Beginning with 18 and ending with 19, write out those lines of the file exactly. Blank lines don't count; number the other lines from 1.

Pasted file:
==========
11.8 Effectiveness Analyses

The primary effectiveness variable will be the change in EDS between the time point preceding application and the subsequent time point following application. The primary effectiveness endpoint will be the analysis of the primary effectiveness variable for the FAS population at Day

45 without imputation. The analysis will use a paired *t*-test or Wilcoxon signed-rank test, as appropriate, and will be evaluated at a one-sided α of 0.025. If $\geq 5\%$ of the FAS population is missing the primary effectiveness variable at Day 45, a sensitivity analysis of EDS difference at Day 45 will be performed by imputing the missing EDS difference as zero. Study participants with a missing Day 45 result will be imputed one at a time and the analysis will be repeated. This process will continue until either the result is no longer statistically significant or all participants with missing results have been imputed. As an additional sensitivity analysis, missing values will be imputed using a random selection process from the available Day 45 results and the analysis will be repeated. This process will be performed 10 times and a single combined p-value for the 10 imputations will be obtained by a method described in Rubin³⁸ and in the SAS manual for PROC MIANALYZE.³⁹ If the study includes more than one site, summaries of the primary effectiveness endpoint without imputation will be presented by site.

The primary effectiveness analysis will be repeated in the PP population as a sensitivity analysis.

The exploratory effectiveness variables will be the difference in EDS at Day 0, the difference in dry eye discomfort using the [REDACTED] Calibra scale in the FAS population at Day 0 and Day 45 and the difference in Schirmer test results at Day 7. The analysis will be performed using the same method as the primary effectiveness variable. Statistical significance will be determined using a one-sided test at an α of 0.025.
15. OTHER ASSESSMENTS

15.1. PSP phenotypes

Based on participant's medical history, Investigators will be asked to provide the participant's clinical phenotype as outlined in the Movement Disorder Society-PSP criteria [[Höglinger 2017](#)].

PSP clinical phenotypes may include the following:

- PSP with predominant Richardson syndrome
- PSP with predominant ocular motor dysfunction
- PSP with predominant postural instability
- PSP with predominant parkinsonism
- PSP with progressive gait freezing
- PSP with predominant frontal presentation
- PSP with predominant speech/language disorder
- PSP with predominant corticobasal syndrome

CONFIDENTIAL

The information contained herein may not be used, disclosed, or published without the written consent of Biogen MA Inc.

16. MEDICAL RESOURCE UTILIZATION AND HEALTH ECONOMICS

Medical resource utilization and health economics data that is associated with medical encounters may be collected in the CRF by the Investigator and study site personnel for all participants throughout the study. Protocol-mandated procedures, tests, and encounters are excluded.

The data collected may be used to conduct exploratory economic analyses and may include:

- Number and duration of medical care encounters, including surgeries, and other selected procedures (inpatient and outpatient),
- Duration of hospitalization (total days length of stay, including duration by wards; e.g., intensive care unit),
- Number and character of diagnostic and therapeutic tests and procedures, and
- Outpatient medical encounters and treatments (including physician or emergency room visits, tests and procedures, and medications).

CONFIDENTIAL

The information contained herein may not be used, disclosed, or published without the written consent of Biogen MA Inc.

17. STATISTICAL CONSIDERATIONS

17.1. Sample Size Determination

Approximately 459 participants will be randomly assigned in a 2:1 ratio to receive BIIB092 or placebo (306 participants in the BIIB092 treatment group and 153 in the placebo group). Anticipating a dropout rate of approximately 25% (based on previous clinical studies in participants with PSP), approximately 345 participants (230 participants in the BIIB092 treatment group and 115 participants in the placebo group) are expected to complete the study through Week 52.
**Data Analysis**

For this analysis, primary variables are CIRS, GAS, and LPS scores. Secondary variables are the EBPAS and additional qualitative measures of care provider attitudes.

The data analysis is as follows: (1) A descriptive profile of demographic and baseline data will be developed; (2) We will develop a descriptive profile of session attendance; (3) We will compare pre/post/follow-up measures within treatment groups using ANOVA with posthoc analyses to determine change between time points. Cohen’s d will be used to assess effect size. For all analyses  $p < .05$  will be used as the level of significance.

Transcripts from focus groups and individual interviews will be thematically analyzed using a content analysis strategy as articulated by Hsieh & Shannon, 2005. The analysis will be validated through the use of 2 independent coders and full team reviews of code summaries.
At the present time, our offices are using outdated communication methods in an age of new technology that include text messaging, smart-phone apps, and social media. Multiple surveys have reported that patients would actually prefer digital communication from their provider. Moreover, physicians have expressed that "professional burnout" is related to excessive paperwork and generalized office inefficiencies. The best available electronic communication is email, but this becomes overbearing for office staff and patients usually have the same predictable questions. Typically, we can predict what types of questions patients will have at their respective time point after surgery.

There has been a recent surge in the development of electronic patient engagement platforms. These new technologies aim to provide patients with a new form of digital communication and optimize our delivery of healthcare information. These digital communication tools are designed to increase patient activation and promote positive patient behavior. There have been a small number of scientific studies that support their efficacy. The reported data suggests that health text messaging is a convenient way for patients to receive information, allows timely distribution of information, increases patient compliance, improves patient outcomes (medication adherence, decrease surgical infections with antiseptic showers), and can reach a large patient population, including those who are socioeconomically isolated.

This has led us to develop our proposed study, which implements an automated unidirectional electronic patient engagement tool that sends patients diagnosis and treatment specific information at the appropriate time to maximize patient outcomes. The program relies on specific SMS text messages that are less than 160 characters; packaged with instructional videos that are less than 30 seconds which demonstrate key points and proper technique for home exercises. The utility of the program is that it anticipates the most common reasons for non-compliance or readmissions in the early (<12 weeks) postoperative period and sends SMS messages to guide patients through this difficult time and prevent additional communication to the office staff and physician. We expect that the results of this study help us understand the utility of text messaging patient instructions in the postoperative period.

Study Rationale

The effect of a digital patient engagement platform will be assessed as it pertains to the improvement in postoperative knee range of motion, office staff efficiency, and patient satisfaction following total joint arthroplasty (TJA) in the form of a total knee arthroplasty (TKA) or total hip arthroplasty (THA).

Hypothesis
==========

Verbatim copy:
CONFIDENTIAL

The information contained herein may not be used, disclosed, or published without the written consent of Biogen MA Inc.